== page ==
Books I’ve been meaning to review for Helytimes

There’s a big stack of books over here I’ve been meaning to write up.

This book is super good.  Full of vivid detail.

Drums were banned everywhere in North America except French Louisian by the middle of the eighteenth century, and so were horns, which are made from wood or animal horns and played in hocketing ensembles in the slave coast and Congo-Angola regions.

There are excerpts from a long interview with Jim Dockery, of Dockery Farms.  Stories retold and remembered.  Sonny Payne tells of the Helena, Arkansas based radio show King Biscuit Time:

These are well-to-do white women listening.  I listen, every day when I’m doing the show, for the simple reason that there’s something there.  They’re trying to tell you something, and if you think hard enough and listen hard enough, you will understand what it’s all about.

The story this book tells is really about how blues music went from its origin point, where the Southern cross the Dog in the Mississippi Delta, to Chicago and then by record to the UK, where Eric Clapton and Jimmy Page and the Rolling Stones heard it and picked up on it. Along the way there’s so much juicy richness about race and America and music and history and everything.  Palmer takes us to a meeting in Chicago where they tried to encourage black migrants to come back to Mississippi.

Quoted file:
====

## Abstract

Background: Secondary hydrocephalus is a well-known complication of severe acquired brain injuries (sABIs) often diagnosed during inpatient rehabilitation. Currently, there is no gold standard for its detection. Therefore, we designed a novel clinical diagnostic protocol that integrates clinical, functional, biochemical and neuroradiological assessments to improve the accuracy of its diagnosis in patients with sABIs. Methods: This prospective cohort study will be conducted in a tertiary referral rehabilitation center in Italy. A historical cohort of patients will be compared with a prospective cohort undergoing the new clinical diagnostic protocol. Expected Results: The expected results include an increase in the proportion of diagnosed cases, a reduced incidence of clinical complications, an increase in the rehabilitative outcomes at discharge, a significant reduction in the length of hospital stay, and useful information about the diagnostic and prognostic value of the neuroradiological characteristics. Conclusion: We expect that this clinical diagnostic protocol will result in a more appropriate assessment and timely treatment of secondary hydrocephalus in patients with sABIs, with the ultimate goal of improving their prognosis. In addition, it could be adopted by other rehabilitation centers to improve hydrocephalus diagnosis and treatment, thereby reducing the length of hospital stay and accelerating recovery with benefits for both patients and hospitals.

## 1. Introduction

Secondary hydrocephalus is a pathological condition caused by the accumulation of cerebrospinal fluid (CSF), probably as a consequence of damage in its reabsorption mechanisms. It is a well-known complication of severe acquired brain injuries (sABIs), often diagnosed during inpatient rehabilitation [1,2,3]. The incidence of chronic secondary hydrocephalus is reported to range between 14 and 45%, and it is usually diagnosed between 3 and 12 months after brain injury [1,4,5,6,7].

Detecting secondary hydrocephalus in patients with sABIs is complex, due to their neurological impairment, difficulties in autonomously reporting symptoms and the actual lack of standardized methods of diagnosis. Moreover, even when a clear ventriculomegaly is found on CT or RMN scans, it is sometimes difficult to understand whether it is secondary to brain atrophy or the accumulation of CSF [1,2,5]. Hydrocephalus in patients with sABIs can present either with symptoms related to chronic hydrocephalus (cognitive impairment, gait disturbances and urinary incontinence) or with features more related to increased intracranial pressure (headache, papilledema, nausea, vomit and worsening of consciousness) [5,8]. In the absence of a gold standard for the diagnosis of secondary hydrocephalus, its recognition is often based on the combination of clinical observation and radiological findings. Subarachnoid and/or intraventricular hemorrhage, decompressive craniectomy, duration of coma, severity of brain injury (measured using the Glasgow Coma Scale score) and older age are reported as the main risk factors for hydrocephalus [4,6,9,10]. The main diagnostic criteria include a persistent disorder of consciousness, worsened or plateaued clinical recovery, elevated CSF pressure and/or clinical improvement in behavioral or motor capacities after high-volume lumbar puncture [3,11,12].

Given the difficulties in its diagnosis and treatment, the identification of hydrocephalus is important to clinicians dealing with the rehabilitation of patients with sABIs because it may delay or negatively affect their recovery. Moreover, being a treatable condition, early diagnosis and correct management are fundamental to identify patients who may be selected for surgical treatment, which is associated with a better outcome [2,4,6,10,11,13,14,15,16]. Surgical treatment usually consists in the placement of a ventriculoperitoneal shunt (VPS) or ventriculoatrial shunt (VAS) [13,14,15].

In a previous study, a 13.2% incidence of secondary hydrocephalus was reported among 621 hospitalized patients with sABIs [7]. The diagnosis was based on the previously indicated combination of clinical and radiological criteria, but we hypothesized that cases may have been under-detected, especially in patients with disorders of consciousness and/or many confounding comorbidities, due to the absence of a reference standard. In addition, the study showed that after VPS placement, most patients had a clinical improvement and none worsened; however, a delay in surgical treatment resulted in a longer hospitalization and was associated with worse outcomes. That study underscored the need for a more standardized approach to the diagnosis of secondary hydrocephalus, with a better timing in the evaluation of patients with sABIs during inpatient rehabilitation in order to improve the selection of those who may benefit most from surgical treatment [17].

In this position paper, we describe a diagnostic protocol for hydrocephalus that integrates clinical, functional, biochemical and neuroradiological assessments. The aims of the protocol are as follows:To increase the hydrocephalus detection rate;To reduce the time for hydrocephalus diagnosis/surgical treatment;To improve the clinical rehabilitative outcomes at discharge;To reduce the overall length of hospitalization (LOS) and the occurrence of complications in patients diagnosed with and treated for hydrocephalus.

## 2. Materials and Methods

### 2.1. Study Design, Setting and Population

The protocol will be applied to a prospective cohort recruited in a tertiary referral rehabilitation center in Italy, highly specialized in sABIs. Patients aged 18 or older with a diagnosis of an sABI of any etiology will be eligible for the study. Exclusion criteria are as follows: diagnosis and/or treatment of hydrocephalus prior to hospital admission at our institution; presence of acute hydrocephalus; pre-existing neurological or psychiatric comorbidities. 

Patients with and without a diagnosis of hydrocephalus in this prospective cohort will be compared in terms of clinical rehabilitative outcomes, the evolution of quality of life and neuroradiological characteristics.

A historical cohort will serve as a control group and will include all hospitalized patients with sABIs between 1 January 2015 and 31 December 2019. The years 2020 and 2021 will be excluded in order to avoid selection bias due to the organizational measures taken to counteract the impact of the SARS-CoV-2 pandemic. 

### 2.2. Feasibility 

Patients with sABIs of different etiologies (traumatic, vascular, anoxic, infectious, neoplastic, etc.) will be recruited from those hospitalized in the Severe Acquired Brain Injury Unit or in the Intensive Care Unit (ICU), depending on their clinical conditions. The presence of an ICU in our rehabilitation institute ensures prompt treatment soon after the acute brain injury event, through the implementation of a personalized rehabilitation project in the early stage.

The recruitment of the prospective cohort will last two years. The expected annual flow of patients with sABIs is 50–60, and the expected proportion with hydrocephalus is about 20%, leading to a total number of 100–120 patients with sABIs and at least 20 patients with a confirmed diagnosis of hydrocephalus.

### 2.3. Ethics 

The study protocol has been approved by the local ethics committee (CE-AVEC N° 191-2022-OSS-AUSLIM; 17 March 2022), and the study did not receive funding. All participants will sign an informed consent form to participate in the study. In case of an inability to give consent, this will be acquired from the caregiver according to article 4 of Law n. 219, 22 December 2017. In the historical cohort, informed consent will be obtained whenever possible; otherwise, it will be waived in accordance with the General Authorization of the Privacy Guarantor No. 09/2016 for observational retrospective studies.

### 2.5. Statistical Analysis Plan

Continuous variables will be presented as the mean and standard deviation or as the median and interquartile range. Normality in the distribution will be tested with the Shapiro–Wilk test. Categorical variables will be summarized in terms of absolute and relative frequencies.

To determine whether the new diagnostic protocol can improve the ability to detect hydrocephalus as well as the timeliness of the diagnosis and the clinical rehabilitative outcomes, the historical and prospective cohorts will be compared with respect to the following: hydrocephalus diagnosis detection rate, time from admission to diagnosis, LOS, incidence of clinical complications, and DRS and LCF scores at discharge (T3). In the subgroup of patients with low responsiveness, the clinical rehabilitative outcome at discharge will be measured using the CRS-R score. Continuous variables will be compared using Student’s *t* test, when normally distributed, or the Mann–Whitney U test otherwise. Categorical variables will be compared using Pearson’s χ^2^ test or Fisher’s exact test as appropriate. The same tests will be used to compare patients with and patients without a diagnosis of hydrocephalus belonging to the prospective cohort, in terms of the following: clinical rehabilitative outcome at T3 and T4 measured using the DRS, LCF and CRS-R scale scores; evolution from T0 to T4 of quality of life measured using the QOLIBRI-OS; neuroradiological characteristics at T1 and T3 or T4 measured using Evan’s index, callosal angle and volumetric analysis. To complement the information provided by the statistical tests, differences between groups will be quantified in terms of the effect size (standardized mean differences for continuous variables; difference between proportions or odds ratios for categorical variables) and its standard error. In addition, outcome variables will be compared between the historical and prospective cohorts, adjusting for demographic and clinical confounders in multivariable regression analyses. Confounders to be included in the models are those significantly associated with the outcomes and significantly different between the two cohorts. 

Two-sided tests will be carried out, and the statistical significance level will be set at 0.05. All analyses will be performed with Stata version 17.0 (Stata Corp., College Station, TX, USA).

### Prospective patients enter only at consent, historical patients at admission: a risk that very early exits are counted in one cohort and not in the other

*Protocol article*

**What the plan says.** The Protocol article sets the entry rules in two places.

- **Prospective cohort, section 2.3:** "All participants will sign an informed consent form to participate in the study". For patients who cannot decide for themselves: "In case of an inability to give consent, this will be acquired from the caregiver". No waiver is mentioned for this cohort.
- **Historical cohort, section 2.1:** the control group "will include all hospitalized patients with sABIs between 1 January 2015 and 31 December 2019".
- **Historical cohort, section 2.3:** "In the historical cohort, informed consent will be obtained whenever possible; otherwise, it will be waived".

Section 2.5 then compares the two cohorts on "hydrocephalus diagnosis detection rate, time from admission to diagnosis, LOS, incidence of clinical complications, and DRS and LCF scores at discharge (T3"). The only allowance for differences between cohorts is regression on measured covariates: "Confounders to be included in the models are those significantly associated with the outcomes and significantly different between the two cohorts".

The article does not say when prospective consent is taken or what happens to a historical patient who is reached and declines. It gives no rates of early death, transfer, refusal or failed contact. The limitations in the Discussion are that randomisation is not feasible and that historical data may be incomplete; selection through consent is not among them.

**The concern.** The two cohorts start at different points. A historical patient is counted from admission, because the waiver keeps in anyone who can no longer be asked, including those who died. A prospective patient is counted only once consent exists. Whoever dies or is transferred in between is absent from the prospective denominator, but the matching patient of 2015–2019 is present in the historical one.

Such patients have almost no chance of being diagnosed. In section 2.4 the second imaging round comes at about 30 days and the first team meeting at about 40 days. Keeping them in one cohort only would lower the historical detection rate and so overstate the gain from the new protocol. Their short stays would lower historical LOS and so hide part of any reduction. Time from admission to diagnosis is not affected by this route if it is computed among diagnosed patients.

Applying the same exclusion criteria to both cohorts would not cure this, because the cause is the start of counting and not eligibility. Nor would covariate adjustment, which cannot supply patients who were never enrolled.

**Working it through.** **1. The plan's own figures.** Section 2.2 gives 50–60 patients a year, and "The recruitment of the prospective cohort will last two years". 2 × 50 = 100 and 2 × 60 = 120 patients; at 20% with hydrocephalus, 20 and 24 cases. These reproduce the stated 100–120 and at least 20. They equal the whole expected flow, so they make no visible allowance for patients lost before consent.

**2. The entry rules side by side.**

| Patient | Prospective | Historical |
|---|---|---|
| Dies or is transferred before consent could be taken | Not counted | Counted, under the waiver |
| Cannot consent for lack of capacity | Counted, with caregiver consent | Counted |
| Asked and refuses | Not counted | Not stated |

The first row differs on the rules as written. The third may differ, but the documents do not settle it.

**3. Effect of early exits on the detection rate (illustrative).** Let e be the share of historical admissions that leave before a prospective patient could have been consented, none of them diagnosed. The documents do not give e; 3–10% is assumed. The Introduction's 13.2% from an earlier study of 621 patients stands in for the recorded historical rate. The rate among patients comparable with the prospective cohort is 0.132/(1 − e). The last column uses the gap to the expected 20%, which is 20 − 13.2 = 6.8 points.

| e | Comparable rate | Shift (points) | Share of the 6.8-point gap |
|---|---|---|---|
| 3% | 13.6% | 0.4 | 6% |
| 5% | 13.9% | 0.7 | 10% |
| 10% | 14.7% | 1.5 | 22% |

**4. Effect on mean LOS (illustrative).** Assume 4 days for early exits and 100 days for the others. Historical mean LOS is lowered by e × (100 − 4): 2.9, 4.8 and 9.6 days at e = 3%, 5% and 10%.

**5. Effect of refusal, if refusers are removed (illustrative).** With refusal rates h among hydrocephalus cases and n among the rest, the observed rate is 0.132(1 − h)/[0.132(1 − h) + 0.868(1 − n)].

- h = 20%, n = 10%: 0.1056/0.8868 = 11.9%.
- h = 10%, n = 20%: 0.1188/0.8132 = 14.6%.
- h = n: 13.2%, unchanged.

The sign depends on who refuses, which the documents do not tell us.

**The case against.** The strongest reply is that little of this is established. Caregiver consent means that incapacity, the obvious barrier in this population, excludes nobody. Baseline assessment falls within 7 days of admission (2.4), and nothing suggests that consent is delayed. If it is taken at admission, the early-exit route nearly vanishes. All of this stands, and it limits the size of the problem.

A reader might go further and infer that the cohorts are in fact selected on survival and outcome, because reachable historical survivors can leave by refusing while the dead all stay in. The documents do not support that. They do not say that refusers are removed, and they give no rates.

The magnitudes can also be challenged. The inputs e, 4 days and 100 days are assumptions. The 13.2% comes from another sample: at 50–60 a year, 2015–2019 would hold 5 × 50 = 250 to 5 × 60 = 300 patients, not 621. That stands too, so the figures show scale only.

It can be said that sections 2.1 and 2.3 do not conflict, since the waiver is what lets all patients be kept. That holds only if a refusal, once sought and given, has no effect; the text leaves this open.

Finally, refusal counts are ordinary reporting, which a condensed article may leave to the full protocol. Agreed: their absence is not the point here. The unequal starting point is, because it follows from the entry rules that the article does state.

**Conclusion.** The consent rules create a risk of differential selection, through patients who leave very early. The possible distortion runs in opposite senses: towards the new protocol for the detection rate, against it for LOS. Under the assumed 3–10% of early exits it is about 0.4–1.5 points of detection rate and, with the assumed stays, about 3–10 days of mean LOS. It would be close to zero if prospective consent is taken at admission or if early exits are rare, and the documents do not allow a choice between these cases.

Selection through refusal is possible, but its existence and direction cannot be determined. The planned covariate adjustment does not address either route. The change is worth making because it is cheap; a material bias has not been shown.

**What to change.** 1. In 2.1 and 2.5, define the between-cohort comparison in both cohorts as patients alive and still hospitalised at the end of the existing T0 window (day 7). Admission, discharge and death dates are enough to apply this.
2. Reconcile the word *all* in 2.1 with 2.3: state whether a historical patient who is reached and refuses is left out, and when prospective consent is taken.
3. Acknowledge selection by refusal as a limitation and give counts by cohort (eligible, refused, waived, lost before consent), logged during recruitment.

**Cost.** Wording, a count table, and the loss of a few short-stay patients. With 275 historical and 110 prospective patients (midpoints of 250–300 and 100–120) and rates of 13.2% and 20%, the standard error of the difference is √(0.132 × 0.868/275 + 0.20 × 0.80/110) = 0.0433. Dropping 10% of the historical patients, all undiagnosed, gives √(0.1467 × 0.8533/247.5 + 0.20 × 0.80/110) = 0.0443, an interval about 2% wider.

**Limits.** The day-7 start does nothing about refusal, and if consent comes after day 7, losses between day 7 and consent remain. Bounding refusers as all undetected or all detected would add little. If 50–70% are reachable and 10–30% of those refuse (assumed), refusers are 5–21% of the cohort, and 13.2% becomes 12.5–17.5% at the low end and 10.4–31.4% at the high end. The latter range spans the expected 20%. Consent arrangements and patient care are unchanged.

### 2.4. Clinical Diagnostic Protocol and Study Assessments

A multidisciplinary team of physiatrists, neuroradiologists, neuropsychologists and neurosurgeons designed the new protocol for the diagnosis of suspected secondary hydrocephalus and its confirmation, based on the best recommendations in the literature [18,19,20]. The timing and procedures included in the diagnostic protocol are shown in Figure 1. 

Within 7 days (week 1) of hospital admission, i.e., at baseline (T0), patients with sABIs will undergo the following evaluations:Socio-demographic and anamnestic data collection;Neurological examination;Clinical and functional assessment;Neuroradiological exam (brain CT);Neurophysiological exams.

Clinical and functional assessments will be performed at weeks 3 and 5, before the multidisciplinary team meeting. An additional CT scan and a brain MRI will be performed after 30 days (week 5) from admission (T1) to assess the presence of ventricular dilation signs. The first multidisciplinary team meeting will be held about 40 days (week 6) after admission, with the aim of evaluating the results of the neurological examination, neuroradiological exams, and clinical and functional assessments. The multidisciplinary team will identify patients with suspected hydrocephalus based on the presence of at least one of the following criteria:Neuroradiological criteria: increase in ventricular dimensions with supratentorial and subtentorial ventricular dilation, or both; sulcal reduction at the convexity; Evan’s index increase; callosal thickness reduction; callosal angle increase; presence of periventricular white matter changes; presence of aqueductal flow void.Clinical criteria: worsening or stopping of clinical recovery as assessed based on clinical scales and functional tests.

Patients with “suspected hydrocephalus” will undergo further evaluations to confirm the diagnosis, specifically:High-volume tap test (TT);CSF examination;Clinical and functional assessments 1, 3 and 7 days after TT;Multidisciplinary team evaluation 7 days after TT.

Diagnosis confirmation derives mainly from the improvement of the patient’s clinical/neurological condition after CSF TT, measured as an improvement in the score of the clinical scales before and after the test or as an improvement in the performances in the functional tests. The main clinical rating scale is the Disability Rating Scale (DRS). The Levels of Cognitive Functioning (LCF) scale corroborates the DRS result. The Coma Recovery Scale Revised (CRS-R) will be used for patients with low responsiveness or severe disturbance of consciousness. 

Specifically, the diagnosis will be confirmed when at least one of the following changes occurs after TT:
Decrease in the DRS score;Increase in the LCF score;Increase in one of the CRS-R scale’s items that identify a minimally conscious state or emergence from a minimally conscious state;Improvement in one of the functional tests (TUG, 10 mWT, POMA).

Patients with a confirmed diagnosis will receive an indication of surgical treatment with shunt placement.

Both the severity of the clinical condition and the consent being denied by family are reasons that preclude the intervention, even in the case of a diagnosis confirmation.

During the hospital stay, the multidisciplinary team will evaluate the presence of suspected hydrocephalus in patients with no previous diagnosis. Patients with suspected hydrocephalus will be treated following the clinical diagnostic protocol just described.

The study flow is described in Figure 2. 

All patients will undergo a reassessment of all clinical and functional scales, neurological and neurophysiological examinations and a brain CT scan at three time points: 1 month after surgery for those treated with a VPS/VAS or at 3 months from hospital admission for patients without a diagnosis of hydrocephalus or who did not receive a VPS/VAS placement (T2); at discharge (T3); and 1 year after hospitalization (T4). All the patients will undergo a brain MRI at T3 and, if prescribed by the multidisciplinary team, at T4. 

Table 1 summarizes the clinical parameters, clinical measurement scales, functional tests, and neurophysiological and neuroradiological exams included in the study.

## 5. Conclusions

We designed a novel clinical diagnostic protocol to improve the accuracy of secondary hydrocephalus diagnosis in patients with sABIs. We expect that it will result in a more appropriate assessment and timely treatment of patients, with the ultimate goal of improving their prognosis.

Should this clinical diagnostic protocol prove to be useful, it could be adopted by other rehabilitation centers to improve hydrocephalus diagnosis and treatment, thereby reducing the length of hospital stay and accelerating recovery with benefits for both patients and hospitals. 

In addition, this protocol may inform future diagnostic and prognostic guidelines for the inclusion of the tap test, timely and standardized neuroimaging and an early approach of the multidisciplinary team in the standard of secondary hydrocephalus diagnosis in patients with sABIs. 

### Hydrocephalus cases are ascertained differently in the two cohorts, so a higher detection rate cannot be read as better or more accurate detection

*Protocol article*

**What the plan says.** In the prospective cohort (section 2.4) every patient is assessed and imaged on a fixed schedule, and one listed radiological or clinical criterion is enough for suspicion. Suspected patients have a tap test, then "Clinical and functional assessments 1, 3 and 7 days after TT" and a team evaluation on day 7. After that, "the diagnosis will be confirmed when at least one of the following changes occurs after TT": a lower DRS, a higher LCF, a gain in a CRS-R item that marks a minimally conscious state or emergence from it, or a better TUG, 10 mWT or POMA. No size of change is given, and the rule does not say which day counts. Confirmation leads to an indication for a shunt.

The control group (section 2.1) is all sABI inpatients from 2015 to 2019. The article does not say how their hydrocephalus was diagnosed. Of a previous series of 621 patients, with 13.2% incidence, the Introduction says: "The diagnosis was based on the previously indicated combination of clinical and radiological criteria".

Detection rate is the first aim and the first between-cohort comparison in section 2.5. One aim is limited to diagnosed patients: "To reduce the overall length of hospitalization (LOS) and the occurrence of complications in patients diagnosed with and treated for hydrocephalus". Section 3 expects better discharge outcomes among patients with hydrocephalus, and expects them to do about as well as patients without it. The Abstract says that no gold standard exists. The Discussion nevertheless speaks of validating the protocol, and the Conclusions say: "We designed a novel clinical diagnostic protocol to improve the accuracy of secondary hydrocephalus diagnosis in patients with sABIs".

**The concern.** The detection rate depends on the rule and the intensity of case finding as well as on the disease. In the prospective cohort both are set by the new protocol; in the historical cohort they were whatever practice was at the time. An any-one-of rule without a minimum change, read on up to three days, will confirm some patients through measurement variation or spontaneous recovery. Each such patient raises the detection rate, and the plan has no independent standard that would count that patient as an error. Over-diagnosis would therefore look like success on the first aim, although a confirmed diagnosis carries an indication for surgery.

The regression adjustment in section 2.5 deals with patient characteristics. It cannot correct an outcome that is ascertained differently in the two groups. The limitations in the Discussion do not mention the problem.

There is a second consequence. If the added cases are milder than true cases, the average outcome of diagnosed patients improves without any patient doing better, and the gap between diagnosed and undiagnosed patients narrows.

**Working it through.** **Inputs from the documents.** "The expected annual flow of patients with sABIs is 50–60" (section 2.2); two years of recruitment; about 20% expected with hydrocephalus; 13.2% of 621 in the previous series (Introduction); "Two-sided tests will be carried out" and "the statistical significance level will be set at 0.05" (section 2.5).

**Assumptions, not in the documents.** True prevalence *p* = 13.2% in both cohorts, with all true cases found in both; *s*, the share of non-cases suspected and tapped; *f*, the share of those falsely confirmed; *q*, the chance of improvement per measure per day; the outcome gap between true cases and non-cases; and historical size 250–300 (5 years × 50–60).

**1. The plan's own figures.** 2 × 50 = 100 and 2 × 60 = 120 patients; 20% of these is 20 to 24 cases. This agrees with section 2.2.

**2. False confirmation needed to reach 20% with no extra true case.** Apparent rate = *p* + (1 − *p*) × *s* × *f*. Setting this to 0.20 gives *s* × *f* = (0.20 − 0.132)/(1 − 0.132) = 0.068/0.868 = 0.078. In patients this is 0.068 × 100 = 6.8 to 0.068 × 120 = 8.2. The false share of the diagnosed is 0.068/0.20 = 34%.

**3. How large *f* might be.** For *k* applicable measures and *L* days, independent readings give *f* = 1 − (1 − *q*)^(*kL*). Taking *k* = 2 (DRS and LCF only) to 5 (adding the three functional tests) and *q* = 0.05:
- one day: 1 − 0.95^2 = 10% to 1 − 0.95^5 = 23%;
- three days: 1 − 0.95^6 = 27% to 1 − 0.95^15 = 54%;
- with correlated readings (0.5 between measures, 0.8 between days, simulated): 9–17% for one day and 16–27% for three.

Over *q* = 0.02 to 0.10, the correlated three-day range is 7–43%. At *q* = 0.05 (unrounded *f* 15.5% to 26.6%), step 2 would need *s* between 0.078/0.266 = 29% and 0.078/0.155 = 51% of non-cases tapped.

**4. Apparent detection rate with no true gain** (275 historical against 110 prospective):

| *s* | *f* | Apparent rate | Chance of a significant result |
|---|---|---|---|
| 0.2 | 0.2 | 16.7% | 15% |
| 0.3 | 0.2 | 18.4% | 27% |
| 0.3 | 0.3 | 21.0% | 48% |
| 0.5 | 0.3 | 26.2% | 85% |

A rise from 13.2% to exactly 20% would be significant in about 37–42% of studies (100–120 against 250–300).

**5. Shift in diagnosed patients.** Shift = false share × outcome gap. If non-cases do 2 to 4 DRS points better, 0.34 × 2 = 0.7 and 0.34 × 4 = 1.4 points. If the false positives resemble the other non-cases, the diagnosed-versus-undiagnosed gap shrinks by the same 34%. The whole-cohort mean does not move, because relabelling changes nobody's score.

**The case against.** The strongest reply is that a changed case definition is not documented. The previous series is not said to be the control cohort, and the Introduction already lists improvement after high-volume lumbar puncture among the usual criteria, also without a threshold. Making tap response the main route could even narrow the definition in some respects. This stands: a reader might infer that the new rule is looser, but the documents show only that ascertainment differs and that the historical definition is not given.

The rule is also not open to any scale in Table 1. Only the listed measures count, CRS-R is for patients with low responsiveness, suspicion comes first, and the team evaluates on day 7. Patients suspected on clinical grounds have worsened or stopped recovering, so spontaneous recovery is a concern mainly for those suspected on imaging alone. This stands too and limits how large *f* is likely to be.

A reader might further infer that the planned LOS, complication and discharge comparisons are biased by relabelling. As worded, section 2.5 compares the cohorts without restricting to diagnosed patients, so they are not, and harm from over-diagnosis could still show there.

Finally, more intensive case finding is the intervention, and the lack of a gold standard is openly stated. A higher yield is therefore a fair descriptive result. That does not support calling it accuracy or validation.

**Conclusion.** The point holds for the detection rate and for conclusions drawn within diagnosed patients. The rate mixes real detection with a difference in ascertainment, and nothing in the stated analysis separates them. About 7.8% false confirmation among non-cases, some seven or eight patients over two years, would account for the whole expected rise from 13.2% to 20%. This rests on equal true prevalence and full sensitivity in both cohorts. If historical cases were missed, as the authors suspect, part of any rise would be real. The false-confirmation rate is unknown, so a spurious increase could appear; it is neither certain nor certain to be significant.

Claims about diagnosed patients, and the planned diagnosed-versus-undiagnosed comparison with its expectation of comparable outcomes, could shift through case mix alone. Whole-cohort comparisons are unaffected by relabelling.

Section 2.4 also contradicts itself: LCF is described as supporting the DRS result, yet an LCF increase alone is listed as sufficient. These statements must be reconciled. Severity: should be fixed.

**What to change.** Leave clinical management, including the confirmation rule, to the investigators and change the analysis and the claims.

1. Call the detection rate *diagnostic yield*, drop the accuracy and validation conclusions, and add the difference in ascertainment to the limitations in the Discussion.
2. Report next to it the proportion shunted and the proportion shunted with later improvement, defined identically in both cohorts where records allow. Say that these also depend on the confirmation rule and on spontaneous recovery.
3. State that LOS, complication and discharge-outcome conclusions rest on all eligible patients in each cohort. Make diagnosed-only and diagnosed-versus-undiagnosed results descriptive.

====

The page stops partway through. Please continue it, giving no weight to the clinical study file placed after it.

This book is almost like a response to the fetishizing or the legend-building surrounding the Mississippi Delta and blues music.  Says Wald:

If someone had suggested to the major blues stars that they were old-fashioned folk musicians carrying on a culture handed down from slavery times, most would probably have been insulted.

I didn’t know that Mississippi was dry until 1966.

It is startling to thank that all of the evolution from the first Bessie Smith record to the first Rolling Stones record took only forty years.  When Skip James and John Hurt appeared at the Newport Folk Festival, they were greeted as emissaries from an ancient, vanished world, but it was only three decades since they had first entered a recording studio – that is, they were about as ancient as disco is to us today.

One point both these books make is that the Mississippi Delta at this time was actually kind of a dynamic region, crisscrossed with railroads, you could quit your job and move and get another one.

Wald tells of an anthropological team from Fisk University and the Library of Congress that visited the Delta in 1941 and 1942.  They reported:

There are no memories of slavery in the delta.  This section of the delta has little history prior to the revolution of 1861

The research team asked people what their favorite song was.  What a question!  (My Country Tis of Thee and The Star-Spangled Banner among the answers).

Gotta love a book where this is a footnote.

When I was a kid you couldn’t go to a library book sale or a book store without seeing some paperback Tony Hillerman mysteries, about the Navajo Tribal Police.  I never got into books like that, not sure why.  But when it comes to New Mexico writers, Tony Hillerman is a name to reckon with.  (And there are a lot of New Mexico writers, just see The Spell of New Mexico, edited by Tony Hillerman).